A couple of weeks before Diwali this year, I panicked. The panic was not due to planning the celebrations. It was about how to explain the story of Diwali (or as we call it in the South – Deepavali) to a five year old without the abundance of elements such as love, sex and dhokha!
First of all, there are many versions of Diwali. The one we grew up learning by-heart (and taking pride in knowing the nitty-gritty like names of birds, ministers, yada yada), is the most popular version of Rama and Sita returning to Ayodhya, signifying the triumph of Good over Evil. Then of course there are other versions such as Goddess Durga/Kali slaying the evil Mahishasura.
At the risk of sounding ancient, I really have to say ‘in my time’, we were just told the story of Ramayan and we simply believed it. No questions asked. It certainly is not the same situation today! Five year olds today want to know WHY Rama’s father had three wives, what Soorpanaka was after, why Ravana abducted Sita (and before that, ‘Mummy, what does ‘abduct’ mean?), blah blah blah.
While we try to protect our children from knowing too much about the big bad world, our epics already have their fair share of Bollywood masala. So any Indian parent trying to teach their children the significance of festivals, and the meaning behind the great Epics, is in for a shock.
Take the Ramayana for example. The objective is to make us imbibe characteristics of the IDEAL father, son, husband, wife, brother, etc. Are our great characters – Gods and Goddesses – truly Ideal?
King Dasaratha had three wives, of which Kausalya was his favourite – characterised by polygamy, favouritism and irrational behaviour (banishing his child to the forest) – are we really trying to say he was an ideal father?
Rama and Lakshmana slayed Rakshasis in the forest. Seriously! What are we trying to teach our children? Violence is an acceptable manifestation of bravery?
Ravana abducted Sita. Revenge for Rama/Lakshmana mutilating his sister? Sex? Dhokha? I don’t even want to get into this. It is too difficult to explain this to a child!
Sita. I really feel miserable when I think of her character. We Indians worship her. And why? Because she was the Ideal wife. Sita followed her husband into exile, she pined for him when she was abducted and she proved her chastity by jumping into fire. No wonder we think she is the ideal woman. Hello!! I strictly am not passing on this message (that reeks of male chauvinism) to Generation Next.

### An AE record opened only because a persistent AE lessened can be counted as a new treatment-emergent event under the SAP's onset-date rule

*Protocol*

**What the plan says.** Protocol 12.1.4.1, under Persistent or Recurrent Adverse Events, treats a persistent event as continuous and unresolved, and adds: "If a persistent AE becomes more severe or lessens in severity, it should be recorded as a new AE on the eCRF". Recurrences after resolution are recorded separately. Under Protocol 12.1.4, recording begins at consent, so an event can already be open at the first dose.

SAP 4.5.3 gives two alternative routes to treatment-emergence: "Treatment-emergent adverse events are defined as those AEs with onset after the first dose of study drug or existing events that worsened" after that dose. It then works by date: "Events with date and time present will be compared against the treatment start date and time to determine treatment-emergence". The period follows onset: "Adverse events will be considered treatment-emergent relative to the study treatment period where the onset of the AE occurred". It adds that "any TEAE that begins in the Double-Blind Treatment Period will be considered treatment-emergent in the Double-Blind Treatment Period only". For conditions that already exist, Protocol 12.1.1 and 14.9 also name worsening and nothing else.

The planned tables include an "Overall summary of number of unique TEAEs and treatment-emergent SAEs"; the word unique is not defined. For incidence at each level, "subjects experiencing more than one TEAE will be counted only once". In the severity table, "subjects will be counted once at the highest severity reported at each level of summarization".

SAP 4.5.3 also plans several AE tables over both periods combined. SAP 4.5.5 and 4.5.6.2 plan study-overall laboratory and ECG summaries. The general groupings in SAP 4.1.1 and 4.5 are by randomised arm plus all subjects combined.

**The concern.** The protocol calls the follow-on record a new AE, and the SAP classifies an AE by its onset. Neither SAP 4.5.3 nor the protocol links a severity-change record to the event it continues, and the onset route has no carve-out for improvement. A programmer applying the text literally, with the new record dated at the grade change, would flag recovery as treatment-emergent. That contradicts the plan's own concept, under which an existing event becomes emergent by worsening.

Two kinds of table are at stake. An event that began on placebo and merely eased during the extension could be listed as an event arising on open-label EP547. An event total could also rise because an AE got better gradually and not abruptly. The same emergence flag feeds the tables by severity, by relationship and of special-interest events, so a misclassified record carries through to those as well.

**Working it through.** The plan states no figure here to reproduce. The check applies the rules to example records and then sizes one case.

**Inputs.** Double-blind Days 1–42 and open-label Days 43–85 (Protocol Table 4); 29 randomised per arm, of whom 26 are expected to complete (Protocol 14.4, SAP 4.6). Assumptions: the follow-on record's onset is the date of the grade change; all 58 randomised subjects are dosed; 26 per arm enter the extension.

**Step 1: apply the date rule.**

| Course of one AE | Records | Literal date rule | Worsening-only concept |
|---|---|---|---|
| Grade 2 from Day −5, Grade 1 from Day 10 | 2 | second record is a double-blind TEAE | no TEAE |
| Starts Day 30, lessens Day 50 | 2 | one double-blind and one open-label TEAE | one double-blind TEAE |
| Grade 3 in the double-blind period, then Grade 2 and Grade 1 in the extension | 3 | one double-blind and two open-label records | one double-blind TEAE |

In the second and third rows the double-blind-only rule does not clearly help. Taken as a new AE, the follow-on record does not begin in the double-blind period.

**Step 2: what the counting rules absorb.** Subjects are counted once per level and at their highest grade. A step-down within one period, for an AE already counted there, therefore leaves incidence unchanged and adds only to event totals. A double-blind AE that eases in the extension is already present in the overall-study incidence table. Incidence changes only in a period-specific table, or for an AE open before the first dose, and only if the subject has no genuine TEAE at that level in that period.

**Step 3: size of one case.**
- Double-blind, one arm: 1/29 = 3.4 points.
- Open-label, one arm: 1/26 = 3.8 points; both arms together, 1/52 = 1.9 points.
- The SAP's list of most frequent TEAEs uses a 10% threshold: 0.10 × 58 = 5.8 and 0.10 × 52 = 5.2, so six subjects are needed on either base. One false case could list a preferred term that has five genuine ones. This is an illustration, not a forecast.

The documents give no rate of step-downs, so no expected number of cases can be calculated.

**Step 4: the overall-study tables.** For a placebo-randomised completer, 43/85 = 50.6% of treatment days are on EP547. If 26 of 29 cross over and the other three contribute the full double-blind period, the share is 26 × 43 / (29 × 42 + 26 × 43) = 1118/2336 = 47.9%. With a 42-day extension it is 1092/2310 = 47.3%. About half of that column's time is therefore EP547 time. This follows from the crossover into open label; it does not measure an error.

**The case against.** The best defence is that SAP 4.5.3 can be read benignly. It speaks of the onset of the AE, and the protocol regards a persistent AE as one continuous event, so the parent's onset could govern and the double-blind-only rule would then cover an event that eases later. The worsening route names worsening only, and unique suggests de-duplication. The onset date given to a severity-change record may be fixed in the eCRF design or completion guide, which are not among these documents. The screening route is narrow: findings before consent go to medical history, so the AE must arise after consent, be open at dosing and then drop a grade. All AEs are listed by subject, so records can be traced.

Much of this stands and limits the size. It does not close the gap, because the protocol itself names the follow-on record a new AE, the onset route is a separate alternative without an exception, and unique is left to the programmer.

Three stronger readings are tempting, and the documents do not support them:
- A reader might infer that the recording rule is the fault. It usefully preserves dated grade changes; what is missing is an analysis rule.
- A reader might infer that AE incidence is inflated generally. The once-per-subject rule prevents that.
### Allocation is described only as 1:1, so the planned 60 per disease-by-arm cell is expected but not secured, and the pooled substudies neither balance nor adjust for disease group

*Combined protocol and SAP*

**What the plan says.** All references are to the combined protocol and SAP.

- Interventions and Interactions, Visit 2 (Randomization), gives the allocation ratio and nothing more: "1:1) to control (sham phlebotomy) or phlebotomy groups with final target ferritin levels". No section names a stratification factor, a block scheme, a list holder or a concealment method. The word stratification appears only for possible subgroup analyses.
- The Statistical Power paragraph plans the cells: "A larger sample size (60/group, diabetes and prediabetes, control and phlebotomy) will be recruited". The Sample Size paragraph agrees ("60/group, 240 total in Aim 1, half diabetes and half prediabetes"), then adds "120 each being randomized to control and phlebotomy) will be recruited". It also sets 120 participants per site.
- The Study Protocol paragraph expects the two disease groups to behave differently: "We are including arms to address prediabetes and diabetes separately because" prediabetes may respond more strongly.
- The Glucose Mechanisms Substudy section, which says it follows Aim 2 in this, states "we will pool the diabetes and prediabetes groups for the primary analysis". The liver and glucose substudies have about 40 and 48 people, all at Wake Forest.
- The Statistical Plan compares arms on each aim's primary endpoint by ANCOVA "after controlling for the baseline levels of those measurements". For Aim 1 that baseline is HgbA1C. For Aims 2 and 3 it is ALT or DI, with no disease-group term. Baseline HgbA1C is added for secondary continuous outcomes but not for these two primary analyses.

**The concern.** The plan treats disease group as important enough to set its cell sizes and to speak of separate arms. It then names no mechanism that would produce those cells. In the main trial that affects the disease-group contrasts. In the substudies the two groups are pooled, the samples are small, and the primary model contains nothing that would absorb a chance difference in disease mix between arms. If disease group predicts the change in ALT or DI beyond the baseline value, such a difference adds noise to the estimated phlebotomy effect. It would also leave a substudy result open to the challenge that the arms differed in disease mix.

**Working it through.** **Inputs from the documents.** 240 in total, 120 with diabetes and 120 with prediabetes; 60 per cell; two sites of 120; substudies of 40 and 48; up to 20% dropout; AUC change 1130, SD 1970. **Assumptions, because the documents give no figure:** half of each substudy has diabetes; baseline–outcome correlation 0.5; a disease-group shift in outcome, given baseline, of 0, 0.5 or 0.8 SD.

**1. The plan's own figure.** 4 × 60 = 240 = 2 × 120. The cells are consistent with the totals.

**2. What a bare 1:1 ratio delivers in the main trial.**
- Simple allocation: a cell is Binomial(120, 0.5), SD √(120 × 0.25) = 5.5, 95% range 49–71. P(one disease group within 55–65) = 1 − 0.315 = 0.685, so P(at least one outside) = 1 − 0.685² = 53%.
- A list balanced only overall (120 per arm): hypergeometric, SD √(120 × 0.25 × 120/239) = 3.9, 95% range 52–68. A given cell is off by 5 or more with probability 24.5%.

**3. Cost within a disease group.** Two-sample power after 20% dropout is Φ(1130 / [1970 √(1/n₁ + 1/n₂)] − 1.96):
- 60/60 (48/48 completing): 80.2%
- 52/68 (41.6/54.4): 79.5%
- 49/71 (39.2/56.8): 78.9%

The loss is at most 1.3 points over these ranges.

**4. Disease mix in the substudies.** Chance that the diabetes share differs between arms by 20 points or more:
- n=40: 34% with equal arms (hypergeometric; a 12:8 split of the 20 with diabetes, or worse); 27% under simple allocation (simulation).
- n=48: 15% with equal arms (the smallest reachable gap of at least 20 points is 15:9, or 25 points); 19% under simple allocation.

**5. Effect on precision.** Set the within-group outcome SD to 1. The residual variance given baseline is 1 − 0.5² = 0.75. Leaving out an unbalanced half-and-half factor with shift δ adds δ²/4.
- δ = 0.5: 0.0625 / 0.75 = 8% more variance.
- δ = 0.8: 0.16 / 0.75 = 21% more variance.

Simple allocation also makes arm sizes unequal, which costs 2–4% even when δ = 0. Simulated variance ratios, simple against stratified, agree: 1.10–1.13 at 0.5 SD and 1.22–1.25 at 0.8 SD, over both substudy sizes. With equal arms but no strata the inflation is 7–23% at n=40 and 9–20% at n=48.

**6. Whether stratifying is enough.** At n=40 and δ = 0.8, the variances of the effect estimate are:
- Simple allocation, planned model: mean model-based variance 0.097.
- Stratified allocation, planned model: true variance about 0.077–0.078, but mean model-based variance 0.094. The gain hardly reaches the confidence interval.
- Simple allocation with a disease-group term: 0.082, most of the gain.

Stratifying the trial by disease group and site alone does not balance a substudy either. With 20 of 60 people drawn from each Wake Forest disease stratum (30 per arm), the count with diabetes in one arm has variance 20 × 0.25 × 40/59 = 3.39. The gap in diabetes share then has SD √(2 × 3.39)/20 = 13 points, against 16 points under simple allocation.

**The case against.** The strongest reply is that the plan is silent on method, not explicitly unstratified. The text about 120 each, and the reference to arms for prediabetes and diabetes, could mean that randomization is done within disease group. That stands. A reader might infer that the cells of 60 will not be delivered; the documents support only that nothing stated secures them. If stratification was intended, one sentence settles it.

Lakshmana – the ideal brother – is always by the side of Rama. Duty-bound, ever subservient, and blissfully unaware of his responsibility towards even his own wife. If only we had more brothers like him.
Rama – Not enough can be said about the Uttam Purush – the perfect man. I grew up with a very romantically ideal image of Rama. Cultured, handsome, brave, noble – in a word, perfect. Only when I had to tell my child the story of Ramayan, did I realise how perfect the character is. As a son, he blindly obeyed his father’s orders. Do I want my son to do that? I don’t think so. I think I want my child to think for himself and choose what he thinks is right. As a husband, he made Sita take an agni-pariksha. The great Epic says it was only to pacify the subjects of the kingdom. Is Rama redeemed? I don’t think so. As a friend, Rama slayed Vali by resorting to unethical means. Is that what an ideal friend does?
So you see, I simply cannot tell this tale to my child in its present form. I do understand that the Ramayana itself has been handed down generations and has obviously and naturally undergone countless alterations. However, even the basic storyline has far too much violence and negativity for me to believe that these are our ideal characters. Characters that we, ordinary mortal, must aim to become.
So after much deliberation and discussion with a group of online friends, this is what I told my child…
Once upon a time, there lived King Dasaratha. He had three wives and four sons and loved them all equally. Moral 1: Love your family equally.
One day an evil maid poisoned the mind of Queen Kaikeyi, and said her son Bharatha should be King, not Rama. Moral 2: Don’t create fights between brothers.
Rama, Lakshmana and Sita went away to the forest. An evil Rakshasi Soorpanaka tried to attack them and they shooed her away (obviously cannot say they chopped her nose off, can we!). She complained to her brother, King Ravana, who carried Sita away and imprisoned her. Period. No reference to re-marriage here!
Rama and Lakshmana took the help of Hanuman and located Sita in the Kingdom of Lanka, destroyed the army of Baddies and returned home to Ayodhya, where the people welcomed them home, by lighting up the kingdom with lights, thereby celebrating the Festival of Diwali!!
Moral of the story: Goodies win, Baddies lose. Aka: The triumph of Good over Evil.
This is what my five year old believes Diwali is about. A festival that simply celebrates Good over Bad. A storyline without much Bollywoodisation. Certainly, this version might sound less attractive because it lacks a good dose of violence and testosterone.
Perhaps I am not giving a complete picture to the next generation. Perhaps I am not dinning into my child’s head, what the typical characteristics of an IDEAL husband, wife, brother or father are.
But you know what? I am happy with this plain vanilla script. A quiet, simple story of Goodies winning and Baddies losing, with much focus on Love, and without any reference to Sex and Dhokha.
Dear NRI readers why not connect with us on the following social media platforms.